Indonesia is expected to push ahead with reforms intended to make it easier to do business, however greater fiscal measures are required. Indonesia remains vulnerable to swings in global liquidity and risk appetite due to a persistent budget deficit that has left foreign ownership of its debt near an EM-high of 40%.6

Indonesia vs. Emerging Markets
Relative Returns, USD

Government Spending on Subsidies
% of GDP

Chart: Indonesia vs. Emerging Markets Chart: Government Spending on Subsidies
Source: Thomson Reuters, as of February 2018. The left chart compares the relative performance of the MSCI Indonesia Index with the MSCI Emerging Markets Index. Index performance is for illustrative purposes only. Index performance does not reflect any management fees, transaction costs or expenses. Indexes are unmanaged and one cannot invest directly in an index. Past performance does not guarantee future results.

Indonesia vs. Emerging Markets
Relative Returns, USD

Chart: Indonesia vs. Emerging Markets

Government Spending on Subsidies
% of GDP

Chart: Government Spending on Subsidies
Source: Thomson Reuters, as of February 2018. The left chart compares the relative performance of the MSCI Indonesia Index with the MSCI Emerging Markets Index. Index performance is for illustrative purposes only. Index performance does not reflect any management fees, transaction costs or expenses. Indexes are unmanaged and one cannot invest directly in an index. Past performance does not guarantee future results.

 

India: Short-term pain, long-term gain

India's potential growth slowed from an estimated 7.6% (2003 – 2008) to 6.7% (2014/2015) as reform momentum slowed.7 However, the Narendra Modi government has aggressively instituted a series of reforms over the past several years including India's largest indirect tax reform, the goods and services tax (GST), adopting an inflation targeting central bank framework, financial deepening and demonetization, improving the ease of doing business, and a new bankruptcy code. India’s reform agenda should address fiscal constraints and a sluggish investment cycle next, and the renewed momentum is a good start. The reform momentum has lifted potential growth estimates to above 7% as reform momentum should lead to higher productivity and greater investment. In addition, these measures were designed to address structural weaknesses. The inflation targeting framework helped anchor inflation expectations, while the GST could raise up to $50bn in tax receipts, in turn boosting India's low tax-to-GDP ratio by 2% by 2020.8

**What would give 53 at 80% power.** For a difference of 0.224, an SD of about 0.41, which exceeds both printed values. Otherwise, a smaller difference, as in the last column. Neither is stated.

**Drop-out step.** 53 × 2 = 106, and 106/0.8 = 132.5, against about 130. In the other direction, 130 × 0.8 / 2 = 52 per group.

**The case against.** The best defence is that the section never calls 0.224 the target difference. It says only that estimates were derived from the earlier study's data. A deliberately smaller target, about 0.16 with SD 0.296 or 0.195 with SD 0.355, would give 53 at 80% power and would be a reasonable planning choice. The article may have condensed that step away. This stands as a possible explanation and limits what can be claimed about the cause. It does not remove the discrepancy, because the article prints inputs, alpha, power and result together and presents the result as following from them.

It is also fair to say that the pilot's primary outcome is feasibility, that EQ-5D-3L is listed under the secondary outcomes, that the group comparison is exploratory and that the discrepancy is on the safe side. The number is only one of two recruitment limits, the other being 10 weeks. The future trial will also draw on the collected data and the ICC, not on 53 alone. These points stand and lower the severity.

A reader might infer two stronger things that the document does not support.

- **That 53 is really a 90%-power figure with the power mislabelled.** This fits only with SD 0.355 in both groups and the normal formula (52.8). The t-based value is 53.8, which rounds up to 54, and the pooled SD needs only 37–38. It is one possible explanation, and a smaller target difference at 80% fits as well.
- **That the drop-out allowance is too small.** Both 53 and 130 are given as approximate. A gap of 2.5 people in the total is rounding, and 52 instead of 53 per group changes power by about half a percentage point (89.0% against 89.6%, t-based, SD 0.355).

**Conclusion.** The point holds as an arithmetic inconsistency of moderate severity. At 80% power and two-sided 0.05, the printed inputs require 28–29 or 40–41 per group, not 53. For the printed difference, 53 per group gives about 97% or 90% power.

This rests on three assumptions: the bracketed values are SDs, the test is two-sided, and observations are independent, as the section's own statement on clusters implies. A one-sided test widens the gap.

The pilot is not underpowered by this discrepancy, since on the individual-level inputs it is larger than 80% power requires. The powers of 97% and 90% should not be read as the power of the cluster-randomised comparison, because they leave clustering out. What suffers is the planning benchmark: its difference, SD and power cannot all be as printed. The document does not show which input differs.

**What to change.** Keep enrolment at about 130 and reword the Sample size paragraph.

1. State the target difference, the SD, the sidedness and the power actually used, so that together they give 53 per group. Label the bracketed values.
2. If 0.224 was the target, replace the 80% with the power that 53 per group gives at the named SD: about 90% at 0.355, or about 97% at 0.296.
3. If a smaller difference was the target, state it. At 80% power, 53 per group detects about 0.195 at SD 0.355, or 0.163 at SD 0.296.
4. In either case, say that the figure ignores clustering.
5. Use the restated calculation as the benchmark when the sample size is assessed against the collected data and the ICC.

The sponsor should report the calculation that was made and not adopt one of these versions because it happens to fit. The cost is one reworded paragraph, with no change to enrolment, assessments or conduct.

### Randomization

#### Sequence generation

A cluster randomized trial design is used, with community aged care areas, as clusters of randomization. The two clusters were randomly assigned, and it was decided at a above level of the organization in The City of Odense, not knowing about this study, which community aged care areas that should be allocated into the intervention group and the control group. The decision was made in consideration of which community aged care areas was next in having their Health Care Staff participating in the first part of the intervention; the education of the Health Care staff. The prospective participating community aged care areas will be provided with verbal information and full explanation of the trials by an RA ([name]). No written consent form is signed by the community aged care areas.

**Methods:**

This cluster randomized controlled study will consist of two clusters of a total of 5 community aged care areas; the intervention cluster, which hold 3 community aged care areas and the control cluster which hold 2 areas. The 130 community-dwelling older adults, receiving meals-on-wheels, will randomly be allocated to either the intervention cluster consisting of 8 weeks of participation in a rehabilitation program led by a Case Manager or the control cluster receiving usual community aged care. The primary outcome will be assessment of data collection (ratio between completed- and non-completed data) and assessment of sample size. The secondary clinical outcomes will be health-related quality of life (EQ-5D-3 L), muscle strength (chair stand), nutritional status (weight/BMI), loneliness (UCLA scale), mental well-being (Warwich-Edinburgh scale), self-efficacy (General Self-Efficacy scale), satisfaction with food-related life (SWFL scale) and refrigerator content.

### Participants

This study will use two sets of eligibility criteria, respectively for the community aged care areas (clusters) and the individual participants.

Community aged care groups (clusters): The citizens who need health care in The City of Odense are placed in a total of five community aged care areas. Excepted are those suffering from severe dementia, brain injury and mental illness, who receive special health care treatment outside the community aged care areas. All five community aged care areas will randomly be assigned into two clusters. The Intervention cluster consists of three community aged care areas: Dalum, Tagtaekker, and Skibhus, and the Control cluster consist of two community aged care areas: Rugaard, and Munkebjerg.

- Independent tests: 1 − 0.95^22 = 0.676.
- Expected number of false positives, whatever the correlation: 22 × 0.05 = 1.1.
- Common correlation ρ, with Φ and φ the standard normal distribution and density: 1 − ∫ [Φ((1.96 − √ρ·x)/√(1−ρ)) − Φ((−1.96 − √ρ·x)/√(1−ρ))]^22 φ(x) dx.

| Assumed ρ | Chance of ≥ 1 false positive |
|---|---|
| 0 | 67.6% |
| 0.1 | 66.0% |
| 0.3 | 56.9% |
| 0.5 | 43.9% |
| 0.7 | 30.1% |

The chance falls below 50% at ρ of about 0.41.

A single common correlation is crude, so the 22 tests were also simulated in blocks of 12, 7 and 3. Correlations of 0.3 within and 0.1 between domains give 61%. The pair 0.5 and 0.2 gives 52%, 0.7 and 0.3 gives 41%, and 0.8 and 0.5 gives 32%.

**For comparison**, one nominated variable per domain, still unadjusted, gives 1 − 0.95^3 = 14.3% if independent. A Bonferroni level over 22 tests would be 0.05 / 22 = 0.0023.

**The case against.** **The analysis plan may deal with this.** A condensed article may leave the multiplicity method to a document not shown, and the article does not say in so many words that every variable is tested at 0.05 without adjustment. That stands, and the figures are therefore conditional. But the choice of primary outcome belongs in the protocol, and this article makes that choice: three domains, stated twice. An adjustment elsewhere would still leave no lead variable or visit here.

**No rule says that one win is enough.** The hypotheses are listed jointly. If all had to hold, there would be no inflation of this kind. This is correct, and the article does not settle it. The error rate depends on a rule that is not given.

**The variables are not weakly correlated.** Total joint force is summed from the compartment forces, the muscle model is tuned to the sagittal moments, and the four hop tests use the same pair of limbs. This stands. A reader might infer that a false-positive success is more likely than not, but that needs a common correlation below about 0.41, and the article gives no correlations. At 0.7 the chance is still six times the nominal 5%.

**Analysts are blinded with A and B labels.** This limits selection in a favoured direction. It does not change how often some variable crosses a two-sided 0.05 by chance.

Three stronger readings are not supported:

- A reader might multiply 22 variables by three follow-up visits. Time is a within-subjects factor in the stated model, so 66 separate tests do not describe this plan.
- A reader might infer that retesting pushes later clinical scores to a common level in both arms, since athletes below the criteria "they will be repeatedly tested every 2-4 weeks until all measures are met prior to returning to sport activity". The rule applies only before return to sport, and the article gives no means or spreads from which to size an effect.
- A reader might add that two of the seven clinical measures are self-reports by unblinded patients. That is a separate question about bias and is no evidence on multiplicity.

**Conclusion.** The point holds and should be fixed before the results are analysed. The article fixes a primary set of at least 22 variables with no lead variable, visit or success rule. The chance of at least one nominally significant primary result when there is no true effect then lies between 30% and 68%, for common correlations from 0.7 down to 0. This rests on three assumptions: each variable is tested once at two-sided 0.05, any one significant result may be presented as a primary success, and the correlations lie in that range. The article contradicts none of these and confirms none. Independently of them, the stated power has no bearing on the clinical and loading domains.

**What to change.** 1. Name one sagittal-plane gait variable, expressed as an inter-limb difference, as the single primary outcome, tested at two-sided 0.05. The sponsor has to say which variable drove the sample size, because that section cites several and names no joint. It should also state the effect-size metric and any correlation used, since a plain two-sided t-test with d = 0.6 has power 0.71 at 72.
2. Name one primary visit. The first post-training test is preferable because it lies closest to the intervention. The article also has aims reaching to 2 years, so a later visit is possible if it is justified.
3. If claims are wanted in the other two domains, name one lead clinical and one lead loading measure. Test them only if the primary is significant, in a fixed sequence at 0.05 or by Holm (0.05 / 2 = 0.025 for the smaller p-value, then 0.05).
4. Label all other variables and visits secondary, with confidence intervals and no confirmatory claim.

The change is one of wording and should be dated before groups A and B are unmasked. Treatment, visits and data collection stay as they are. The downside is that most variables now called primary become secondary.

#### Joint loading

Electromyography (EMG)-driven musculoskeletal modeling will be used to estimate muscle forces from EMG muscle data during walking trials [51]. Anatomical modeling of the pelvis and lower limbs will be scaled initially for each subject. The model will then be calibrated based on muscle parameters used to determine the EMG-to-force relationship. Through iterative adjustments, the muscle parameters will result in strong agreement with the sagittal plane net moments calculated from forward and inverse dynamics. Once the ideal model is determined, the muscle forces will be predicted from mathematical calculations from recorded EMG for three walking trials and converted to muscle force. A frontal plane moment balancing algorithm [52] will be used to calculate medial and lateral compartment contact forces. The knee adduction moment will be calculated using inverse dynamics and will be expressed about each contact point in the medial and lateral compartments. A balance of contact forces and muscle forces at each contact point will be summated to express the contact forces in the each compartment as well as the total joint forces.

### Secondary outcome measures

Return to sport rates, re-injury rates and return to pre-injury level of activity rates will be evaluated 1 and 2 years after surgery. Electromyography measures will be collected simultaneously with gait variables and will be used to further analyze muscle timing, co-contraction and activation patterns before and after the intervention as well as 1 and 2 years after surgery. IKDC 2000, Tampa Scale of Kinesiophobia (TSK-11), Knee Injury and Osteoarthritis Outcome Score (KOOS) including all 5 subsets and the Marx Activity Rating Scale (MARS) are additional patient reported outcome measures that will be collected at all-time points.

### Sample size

The rapid pace of reforms weighed on corporate margins and near-term economic growth, however both are already showing signs of rebounding. India's PMI, now at 52.5, has already bounced off the 46.0 lows in July 2017.9

Earnings Growth

India's Ease of Doing Business Ranking

Chart: India's Earnings Growth Chart: India's Ease of Doing Business Ranking
Sources: "Earnings Growth" is Thomson Reuters I/B/E/S, as of February 21, 2018. Earnings growth is based on analysts' estimates. "India's Ease of Doing Business Ranking" is World Bank, as of February 21, 2018, accessed at http://www.doingbusiness.org/rankings. Economies are ranked on their ease of doing business, from 1–190. A lower ease of doing business ranking signals a more business friendly regulatory environment.

Earnings Growth

Chart: Earnings Growth

India's Ease of Doing Business Ranking

Chart: India's Ease of Doing Business Ranking
Sources: "Earnings Growth" is Thomson Reuters I/B/E/S, as of February 21, 2018. Earnings growth is based on analysts' estimates. "India's Ease of Doing Business Ranking" is World Bank, as of February 21, 2018, accessed at http://www.doingbusiness.org/rankings. Economies are ranked on their ease of doing business, from 1–190. A lower ease of doing business ranking signals a more business friendly regulatory environment.

China: Out with the old,
in with the new